A U.S. subsidiary of Italy's privately held Leadiant Biosciences SpA has won FDA approval for Revcovi (elapegademase-lvlr), a new recombinant enzyme replacement therapy (ERT) for the ultra-rare genetic disorder adenosine deaminase severe combined immune deficiency. The condition, which affects as few as one in 1 million live births in the U.S., leaves infants and young children vulnerable to infections and can be fatal if not diagnosed and treated by age 2.

Though often treated with hematopoietic cell transplant, that approach faces challenges and, even when successful, often involves ERT treatment prior to use. Revcovi will provide patients who need ERT, either for a brief duration or chronically, with a new alternative to Leadiant's own animal-derived product, Adagen (pegademase bovine). Its arrival will also help Leadiant recognize new manufacturing advantages in serving the 37 U.S. patients currently using its therapies for the disease, which commonly goes by the acronym ADA-SCID or the colloquialism "bubble-boy disease".

Leadiant's approval arrives at a time when progress on gene therapies for ADA-SCID has been moving slowly ahead. The small number of ADA-SCID patients in Europe have had access to the Glaxosmithkline plc-developed gene therapy Strimvelis, since May 2016. But now, after GSK divested that product to Orchard Therapeutics Ltd. earlier this year, Orchard is advancing another gene therapy for the condition, OTL-101. It expects to file a biologics license application for the candidate in 2020, the company said as part of regulatory filing for a new $172.5 million IPO of American depositary shares, filed Oct. 4. (See BioWorld, April 13, 2018.)

ADA-SCID is caused by a deficiency in the ADA enzyme. Revcovi works by supplementing levels of ADA. The approval is based on results from two open-label trials that, at the time of approval, had enrolled 10 patients altogether. Data from the studies demonstrated that Revcovi increased ADA activity, reduces concentrations of toxic metabolites that are the hallmark of ADA-SCID and improves total lymphocyte counts. It's delivered via intramuscular injection.

Leadiant's first ERT for ADA-SCID, Adagen, has been approved since 1990, when the company was still known as Sigma-Tau Pharmaceuticals, a moniker it dropped in 2017. With Adagen, Leadiant sources naturally derived ADA from cow intestines and has always had to be very careful to avoid any risk for contamination, especially from bovine spongiform encephalopathy and other potential threats to product purity. Because it's recombinant, Revcovi "totally eliminates" that concern," Michael Minarich, CEO of Leadiant's U.S. division, Leadiant Biosciences Inc., told BioWorld. There's also "an improvement in the quality and purity in terms of certain linkages, so there's an improved shelf life over the animal-sourced Adagen," he said, making Revcovi a little more convenient for patients, doctors and drug distributors.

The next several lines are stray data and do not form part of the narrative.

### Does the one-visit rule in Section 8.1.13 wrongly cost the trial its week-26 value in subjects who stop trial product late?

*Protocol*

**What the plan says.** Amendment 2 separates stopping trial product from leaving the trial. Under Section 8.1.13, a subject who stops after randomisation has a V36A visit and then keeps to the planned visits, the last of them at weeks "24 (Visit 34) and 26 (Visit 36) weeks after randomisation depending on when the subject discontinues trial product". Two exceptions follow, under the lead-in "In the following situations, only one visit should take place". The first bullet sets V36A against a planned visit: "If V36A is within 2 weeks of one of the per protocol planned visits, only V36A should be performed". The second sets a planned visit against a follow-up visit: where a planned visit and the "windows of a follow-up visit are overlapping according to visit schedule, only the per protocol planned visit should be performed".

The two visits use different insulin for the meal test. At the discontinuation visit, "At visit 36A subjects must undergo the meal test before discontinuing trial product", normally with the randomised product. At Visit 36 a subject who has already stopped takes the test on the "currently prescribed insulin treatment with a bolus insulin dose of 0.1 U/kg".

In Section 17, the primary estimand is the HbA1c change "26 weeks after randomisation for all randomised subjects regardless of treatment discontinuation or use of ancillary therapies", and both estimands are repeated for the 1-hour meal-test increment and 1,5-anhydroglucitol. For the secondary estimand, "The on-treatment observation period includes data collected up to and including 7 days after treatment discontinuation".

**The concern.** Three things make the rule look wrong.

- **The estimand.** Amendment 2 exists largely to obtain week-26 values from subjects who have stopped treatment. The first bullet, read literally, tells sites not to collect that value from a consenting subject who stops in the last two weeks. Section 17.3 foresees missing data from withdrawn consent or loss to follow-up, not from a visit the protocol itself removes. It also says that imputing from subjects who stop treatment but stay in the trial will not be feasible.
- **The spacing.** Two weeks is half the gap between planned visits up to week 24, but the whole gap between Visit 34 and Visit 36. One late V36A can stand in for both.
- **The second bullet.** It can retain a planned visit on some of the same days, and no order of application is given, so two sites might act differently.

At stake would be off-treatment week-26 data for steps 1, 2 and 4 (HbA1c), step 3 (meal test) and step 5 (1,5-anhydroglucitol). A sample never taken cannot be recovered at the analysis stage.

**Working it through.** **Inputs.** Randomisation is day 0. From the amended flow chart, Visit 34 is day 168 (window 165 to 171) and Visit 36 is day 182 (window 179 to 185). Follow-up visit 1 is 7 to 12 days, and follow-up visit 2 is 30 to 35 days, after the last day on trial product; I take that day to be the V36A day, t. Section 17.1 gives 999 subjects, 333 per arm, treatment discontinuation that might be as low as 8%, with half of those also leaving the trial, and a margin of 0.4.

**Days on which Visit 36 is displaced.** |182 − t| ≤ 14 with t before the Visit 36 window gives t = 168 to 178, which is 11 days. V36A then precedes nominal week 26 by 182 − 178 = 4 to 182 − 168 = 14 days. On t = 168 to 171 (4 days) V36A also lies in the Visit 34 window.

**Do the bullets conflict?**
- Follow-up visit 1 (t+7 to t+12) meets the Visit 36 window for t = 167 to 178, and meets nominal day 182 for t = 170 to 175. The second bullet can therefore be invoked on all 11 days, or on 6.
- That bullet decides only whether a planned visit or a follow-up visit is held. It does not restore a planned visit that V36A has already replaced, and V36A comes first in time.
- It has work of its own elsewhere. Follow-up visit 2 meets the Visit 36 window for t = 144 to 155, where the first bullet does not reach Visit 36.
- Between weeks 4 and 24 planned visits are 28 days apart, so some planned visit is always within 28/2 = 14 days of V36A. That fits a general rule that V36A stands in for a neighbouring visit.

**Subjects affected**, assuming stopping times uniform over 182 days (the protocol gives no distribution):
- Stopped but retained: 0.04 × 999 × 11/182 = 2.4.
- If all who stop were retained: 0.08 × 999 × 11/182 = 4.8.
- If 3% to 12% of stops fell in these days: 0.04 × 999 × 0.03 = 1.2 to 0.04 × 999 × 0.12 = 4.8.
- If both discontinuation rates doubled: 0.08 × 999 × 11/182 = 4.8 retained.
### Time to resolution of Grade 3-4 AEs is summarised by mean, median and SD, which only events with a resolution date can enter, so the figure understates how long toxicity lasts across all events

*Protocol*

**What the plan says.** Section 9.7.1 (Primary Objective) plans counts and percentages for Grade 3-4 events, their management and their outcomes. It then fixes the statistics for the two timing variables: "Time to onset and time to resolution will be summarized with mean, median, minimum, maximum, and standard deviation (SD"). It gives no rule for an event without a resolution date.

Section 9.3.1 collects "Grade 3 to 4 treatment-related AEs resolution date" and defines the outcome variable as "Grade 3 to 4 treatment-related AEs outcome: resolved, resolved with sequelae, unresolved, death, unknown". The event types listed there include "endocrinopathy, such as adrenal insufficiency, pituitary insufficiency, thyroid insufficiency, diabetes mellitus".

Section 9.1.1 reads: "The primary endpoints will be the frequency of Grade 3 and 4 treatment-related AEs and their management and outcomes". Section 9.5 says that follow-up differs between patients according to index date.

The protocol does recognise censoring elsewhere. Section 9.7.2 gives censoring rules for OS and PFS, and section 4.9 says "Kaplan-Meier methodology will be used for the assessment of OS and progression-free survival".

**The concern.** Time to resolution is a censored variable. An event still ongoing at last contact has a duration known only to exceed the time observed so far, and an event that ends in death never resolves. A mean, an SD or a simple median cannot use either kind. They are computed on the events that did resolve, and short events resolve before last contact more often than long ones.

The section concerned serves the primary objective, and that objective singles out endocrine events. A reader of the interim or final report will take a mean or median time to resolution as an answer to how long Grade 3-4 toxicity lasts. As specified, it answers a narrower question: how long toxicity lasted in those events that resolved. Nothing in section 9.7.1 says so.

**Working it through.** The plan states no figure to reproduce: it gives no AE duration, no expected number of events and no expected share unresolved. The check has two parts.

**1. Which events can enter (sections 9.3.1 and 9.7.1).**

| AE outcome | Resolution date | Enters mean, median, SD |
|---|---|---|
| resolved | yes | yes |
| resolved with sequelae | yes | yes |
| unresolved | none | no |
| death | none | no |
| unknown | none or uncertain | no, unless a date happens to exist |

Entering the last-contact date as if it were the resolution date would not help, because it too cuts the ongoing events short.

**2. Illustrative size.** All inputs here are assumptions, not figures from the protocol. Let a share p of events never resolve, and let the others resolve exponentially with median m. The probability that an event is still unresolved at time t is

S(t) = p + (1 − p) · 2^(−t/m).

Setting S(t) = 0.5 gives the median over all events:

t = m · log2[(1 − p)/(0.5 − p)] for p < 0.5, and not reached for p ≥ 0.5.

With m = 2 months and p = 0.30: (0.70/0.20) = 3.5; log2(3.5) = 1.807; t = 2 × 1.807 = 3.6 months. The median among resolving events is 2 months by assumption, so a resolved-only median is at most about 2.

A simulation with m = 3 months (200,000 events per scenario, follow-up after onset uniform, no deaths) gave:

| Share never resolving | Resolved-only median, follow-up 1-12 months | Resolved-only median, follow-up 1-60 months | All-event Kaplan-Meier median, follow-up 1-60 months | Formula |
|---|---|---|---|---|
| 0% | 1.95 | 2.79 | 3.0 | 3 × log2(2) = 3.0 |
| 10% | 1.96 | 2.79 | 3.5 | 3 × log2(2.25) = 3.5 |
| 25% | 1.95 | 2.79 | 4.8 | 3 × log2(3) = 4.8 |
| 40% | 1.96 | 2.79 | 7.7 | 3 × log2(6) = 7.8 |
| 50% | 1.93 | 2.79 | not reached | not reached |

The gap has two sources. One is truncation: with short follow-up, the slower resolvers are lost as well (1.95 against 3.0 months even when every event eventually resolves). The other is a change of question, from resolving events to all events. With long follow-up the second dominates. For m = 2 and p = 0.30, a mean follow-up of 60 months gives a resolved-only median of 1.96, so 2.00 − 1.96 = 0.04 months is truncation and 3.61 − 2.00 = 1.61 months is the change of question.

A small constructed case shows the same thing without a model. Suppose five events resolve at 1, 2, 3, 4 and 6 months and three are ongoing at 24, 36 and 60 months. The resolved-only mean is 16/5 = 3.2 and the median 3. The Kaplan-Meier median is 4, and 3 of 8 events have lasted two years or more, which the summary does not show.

Pricing for Revcovi is still subject to discussion between Leadiant and the Centers for Medicare & Medicaid Services, but will likely be covered in large part by insurers who are used to paying for Adagen. Leadiant is also expanding its own patient assistance program to help potential patients, of which there are just a few new ones each year, cope with any cost burdens they might face. The company is aiming to move all patients currently receiving Adagen to Revcovi over time.

Revcovi will be made available in Europe on a named-patient basis within the regulatory framework afforded for that in the EU and supported by the evidence that backed the FDA approval. The company is also about halfway through an effort to acquire approval from Japan's national regulator, the Pharmaceuticals and Medical Devices Agency.

As gene therapies advance, Minarich said the lifetime of improvements some have suggested it might deliver remains to be seen, with readouts from long-term follow-up studies necessary to clarify the picture. "We see enzyme replacement as continuing to be one of the three major legs of treatment for ADA for years to come," he said.

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